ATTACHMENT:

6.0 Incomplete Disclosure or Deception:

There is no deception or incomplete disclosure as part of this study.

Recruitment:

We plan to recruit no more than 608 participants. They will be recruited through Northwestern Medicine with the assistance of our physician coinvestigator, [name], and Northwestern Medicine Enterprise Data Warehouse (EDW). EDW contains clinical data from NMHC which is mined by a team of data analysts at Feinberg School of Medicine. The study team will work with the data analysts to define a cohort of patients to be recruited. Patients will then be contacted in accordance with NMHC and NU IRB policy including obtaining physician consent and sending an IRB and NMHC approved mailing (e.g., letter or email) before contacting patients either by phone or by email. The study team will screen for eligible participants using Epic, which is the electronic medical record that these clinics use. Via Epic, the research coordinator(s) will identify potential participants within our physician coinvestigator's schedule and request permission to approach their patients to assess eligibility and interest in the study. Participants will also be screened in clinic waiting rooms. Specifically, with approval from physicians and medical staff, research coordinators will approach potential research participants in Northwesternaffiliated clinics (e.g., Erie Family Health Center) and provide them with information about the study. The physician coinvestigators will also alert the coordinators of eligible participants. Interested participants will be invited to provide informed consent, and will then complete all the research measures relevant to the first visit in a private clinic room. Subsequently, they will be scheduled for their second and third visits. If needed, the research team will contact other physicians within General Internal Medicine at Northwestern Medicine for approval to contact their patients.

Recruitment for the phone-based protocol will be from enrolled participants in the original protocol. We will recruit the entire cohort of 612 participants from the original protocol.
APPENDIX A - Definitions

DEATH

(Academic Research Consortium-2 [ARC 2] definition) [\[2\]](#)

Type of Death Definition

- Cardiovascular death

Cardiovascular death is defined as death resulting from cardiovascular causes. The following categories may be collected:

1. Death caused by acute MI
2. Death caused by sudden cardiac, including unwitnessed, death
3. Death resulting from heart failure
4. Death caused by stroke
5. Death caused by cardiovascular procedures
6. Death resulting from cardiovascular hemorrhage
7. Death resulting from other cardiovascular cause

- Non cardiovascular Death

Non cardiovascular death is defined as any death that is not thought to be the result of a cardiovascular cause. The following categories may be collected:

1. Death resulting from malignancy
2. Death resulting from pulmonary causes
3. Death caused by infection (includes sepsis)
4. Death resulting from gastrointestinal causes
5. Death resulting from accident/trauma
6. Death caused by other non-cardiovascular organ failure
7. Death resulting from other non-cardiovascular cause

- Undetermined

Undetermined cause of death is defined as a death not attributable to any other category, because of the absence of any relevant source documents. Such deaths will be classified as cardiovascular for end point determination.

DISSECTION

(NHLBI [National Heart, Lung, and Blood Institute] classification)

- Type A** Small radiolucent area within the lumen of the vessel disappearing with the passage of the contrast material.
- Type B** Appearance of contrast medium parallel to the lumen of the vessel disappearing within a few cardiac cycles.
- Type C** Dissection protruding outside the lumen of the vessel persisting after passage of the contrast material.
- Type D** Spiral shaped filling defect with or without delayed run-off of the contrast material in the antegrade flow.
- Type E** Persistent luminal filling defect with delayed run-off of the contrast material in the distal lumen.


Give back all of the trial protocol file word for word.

6.0 Incomplete Disclosure or Deception:

There is no deception or incomplete disclosure as part of this study.

Recruitment:

We plan to recruit no more than 608 participants. They will be recruited through Northwestern Medicine with the assistance of our physician coinvestigator, [name], and Northwestern Medicine Enterprise Data Warehouse (EDW). EDW contains clinical data from NMHC which is mined by a team of data analysts at Feinberg School of Medicine. The study team will work with the data analysts to define a cohort of patients to be recruited. Patients will then be contacted in accordance with NMHC and NU IRB policy including obtaining physician consent and sending an IRB and NMHC approved mailing (e.g., letter or email) before contacting patients either by phone or by email. The study team will screen for eligible participants using Epic, which is the electronic medical record that these clinics use. Via Epic, the research coordinator(s) will identify potential participants within our physician coinvestigator's schedule and request permission to approach their patients to assess eligibility and interest in the study. Participants will also be screened in clinic waiting rooms. Specifically, with approval from physicians and medical staff, research coordinators will approach potential research participants in Northwesternaffiliated clinics (e.g., Erie Family Health Center) and provide them with information about the study. The physician coinvestigators will also alert the coordinators of eligible participants. Interested participants will be invited to provide informed consent, and will then complete all the research measures relevant to the first visit in a private clinic room. Subsequently, they will be scheduled for their second and third visits. If needed, the research team will contact other physicians within General Internal Medicine at Northwestern Medicine for approval to contact their patients.

Recruitment for the phone-based protocol will be from enrolled participants in the original protocol. We will recruit the entire cohort of 612 participants from the original protocol.
APPENDIX A - Definitions

DEATH

(Academic Research Consortium-2 [ARC 2] definition) [\[2\]](#)

Type of Death Definition

- Cardiovascular death

Cardiovascular death is defined as death resulting from cardiovascular causes. The following categories may be collected:

1. Death caused by acute MI
2. Death caused by sudden cardiac, including unwitnessed, death
3. Death resulting from heart failure
4. Death caused by stroke
5. Death caused by cardiovascular procedures
6. Death resulting from cardiovascular hemorrhage
7. Death resulting from other cardiovascular cause

- Non cardiovascular Death

Non cardiovascular death is defined as any death that is not thought to be the result of a cardiovascular cause. The following categories may be collected:

1. Death resulting from malignancy
2. Death resulting from pulmonary causes
3. Death caused by infection (includes sepsis)
4. Death resulting from gastrointestinal causes
5. Death resulting from accident/trauma
6. Death caused by other non-cardiovascular organ failure
7. Death resulting from other non-cardiovascular cause

- Undetermined

Undetermined cause of death is defined as a death not attributable to any other category, because of the absence of any relevant source documents. Such deaths will be classified as cardiovascular for end point determination.

DISSECTION

(NHLBI [National Heart, Lung, and Blood Institute] classification)

- Type A** Small radiolucent area within the lumen of the vessel disappearing with the passage of the contrast material.
- Type B** Appearance of contrast medium parallel to the lumen of the vessel disappearing within a few cardiac cycles.
- Type C** Dissection protruding outside the lumen of the vessel persisting after passage of the contrast material.
- Type D** Spiral shaped filling defect with or without delayed run-off of the contrast material in the antegrade flow.
- Type E** Persistent luminal filling defect with delayed run-off of the contrast material in the distal lumen.